Jamaica explores net metering policy

Driven by social, economic and environmental concerns, the Government of Jamaica has expressed increasing interest in the development of renewable energy. Facilitating net metering is one strategy identified in the Ministry of Mining and Energy’s draft National Renewable Energy Policy. Net metering is a system which would permit a customer with a renewable source, such as a solar panel to connect its supply to the Jamaica Public Service Company’s (“JPS”) grid. The customer-generated energy may then be used to offset energy provided by JPS to the customer. Pursuant to the draft policy, customers would be credited at retail prices for any energy produced and supplied to the grid. Under a net metering policy, the customer would enjoy one-to-one savings for each unit of energy produced.

Consistent with its over-arching policy to encourage renewable energy, the ministry is considering measures to ensure the legal and financial feasibility of net metering. The Office of Utilities Regulation (OUR) has released a draft Standard Offer Contract with terms and conditions on which customers may connect to the JPS grid. One very important feature of this contract is that it employs a net billing system rather than the net metering system described above. Under the net billing system, the energy generated by the customer is measured (using an additional meter) and fed into the grid.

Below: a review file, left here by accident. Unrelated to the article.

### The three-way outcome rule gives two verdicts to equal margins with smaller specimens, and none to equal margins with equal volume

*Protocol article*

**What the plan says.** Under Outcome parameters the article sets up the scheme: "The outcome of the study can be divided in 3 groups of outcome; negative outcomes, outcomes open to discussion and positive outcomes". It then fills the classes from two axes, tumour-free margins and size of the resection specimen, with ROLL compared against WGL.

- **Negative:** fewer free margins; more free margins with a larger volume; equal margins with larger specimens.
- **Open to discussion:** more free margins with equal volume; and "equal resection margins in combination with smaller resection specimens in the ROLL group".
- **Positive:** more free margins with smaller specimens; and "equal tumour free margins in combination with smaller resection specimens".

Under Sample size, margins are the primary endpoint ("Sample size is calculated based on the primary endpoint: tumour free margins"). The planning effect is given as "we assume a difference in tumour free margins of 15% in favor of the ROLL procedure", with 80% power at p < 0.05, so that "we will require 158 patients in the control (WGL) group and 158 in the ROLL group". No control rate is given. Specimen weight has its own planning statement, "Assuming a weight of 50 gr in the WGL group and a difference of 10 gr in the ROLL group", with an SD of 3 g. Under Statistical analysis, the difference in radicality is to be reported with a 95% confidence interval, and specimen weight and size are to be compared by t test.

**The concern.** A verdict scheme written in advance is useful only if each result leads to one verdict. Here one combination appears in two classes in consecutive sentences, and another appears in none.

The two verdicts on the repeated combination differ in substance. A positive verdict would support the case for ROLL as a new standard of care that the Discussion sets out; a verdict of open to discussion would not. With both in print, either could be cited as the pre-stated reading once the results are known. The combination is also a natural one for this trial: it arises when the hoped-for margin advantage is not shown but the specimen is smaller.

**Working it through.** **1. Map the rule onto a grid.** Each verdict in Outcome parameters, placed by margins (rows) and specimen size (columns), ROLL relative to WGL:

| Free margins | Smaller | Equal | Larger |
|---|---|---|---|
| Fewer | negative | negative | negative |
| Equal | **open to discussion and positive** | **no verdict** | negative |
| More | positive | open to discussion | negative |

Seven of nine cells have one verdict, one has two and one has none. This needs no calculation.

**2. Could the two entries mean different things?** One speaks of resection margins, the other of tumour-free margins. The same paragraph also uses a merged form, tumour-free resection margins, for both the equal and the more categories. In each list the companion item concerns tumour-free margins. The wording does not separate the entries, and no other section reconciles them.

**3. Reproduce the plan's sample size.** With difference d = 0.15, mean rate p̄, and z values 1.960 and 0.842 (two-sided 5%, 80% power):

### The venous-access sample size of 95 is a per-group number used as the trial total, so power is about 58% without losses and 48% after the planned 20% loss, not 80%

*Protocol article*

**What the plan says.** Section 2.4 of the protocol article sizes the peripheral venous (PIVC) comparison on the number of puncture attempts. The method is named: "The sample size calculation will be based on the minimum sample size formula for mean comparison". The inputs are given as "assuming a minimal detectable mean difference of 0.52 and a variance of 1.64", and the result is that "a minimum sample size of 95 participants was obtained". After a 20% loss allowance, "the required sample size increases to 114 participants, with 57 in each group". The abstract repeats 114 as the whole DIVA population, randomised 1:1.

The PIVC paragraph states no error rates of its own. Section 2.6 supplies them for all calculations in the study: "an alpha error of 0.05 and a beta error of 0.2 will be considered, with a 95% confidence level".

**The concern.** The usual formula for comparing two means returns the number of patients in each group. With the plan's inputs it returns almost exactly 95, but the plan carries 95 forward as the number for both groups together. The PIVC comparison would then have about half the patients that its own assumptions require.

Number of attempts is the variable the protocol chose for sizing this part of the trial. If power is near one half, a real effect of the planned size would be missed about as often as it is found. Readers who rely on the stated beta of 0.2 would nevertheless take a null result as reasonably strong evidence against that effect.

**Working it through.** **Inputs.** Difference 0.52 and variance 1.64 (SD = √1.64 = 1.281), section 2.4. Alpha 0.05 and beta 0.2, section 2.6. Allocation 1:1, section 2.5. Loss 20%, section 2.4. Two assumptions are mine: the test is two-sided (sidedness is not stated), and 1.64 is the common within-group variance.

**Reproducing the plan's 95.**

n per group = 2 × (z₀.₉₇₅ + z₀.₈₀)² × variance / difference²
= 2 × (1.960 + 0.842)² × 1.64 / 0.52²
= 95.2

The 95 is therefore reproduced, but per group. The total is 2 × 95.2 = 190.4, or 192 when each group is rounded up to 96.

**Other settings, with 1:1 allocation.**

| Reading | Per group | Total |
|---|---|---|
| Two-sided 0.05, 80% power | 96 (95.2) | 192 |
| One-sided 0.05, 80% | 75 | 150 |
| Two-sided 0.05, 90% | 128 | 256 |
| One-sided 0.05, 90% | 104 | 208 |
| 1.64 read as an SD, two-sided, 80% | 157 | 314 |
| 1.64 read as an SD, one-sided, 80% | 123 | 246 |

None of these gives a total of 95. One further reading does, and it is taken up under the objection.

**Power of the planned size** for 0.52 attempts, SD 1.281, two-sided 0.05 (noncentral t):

The customer is charged for its consumption at prevailing retail rates (approximately 35 US cents per kilowatt hour (kWh)) and is credited for the amount that it has supplied to the grid at the “long run avoided cost of generation to the JPS Grid”. The avoided cost is published by the OUR and is approximately 10 US cents per kWh. Whereas a customer might anticipate saving 35 cent per kWh generated under net metering, that customer would save 10 cent per kWh generated under net billing. Industry commentators have argued that the choice of the net billing mechanism as well as the calculated avoided cost will diminish the economic feasibility of customer generation of renewable energy.

The Standard Form Contract also requires the customer to obtain licenses from the ministry to operate the equipment and to connect to the grid, insurances against any harm it may cause to JPS equipment and certification of inspection by the Government Electrical Inspector. These several administrative hoops and the economic constraints caused by the net billing methodology may make customer investment in renewable energy generation less attractive than it might otherwise be.

The OUR is currently accepting comments from the public on the Standard Draft Contract.

Source: Jamaica Observer


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